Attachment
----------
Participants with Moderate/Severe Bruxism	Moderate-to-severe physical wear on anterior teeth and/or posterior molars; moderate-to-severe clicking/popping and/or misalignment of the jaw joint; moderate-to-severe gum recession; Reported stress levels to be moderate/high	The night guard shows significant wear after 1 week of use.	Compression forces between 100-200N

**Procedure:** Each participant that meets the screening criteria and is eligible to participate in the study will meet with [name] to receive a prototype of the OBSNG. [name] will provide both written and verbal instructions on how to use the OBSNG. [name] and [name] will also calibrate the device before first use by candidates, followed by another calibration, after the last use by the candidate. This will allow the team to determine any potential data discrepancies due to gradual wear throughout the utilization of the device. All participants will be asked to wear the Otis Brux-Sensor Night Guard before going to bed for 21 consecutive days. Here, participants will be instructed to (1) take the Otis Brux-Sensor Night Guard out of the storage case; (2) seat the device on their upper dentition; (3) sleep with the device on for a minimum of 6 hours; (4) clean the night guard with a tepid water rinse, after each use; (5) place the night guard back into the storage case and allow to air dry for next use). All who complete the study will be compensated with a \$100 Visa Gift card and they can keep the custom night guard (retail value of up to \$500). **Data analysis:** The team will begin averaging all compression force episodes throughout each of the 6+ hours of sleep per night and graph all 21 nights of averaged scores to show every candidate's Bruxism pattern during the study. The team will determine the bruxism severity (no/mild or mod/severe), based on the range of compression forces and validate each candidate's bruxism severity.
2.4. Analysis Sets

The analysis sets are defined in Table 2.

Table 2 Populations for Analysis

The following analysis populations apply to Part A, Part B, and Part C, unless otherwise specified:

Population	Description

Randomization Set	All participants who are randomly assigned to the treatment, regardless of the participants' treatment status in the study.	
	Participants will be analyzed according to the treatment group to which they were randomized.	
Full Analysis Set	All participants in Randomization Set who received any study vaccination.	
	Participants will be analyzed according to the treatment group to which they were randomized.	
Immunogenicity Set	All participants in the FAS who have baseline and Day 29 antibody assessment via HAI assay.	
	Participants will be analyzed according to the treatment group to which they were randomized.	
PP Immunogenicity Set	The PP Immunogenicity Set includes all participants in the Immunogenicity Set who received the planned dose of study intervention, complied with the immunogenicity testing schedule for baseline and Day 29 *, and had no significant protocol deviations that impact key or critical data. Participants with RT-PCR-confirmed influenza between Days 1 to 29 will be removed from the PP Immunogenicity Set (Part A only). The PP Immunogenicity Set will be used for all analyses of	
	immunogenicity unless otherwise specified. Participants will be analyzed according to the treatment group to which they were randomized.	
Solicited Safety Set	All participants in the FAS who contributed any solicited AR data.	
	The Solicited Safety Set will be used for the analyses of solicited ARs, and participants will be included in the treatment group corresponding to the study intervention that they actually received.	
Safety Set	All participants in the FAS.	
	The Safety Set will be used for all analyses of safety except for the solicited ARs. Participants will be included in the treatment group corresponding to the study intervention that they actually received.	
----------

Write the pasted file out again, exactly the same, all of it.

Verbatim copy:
Participants with Moderate/Severe Bruxism	Moderate-to-severe physical wear on anterior teeth and/or posterior molars; moderate-to-severe clicking/popping and/or misalignment of the jaw joint; moderate-to-severe gum recession; Reported stress levels to be moderate/high	The night guard shows significant wear after 1 week of use.	Compression forces between 100-200N

**Procedure:** Each participant that meets the screening criteria and is eligible to participate in the study will meet with [name] to receive a prototype of the OBSNG. [name] will provide both written and verbal instructions on how to use the OBSNG. [name] and [name] will also calibrate the device before first use by candidates, followed by another calibration, after the last use by the candidate. This will allow the team to determine any potential data discrepancies due to gradual wear throughout the utilization of the device. All participants will be asked to wear the Otis Brux-Sensor Night Guard before going to bed for 21 consecutive days. Here, participants will be instructed to (1) take the Otis Brux-Sensor Night Guard out of the storage case; (2) seat the device on their upper dentition; (3) sleep with the device on for a minimum of 6 hours; (4) clean the night guard with a tepid water rinse, after each use; (5) place the night guard back into the storage case and allow to air dry for next use). All who complete the study will be compensated with a \$100 Visa Gift card and they can keep the custom night guard (retail value of up to \$500). **Data analysis:** The team will begin averaging all compression force episodes throughout each of the 6+ hours of sleep per night and graph all 21 nights of averaged scores to show every candidate's Bruxism pattern during the study. The team will determine the bruxism severity (no/mild or mod/severe), based on the range of compression forces and validate each candidate's bruxism severity.
2.4. Analysis Sets

The analysis sets are defined in Table 2.

Table 2 Populations for Analysis

The following analysis populations apply to Part A, Part B, and Part C, unless otherwise specified:

Population	Description

Randomization Set	All participants who are randomly assigned to the treatment, regardless of the participants' treatment status in the study.	
	Participants will be analyzed according to the treatment group to which they were randomized.	
Full Analysis Set	All participants in Randomization Set who received any study vaccination.	
	Participants will be analyzed according to the treatment group to which they were randomized.	
Immunogenicity Set	All participants in the FAS who have baseline and Day 29 antibody assessment via HAI assay.	
	Participants will be analyzed according to the treatment group to which they were randomized.	
PP Immunogenicity Set	The PP Immunogenicity Set includes all participants in the Immunogenicity Set who received the planned dose of study intervention, complied with the immunogenicity testing schedule for baseline and Day 29 *, and had no significant protocol deviations that impact key or critical data. Participants with RT-PCR-confirmed influenza between Days 1 to 29 will be removed from the PP Immunogenicity Set (Part A only). The PP Immunogenicity Set will be used for all analyses of	
	immunogenicity unless otherwise specified. Participants will be analyzed according to the treatment group to which they were randomized.	
Solicited Safety Set	All participants in the FAS who contributed any solicited AR data.	
	The Solicited Safety Set will be used for the analyses of solicited ARs, and participants will be included in the treatment group corresponding to the study intervention that they actually received.	
Safety Set	All participants in the FAS.	
	The Safety Set will be used for all analyses of safety except for the solicited ARs. Participants will be included in the treatment group corresponding to the study intervention that they actually received.	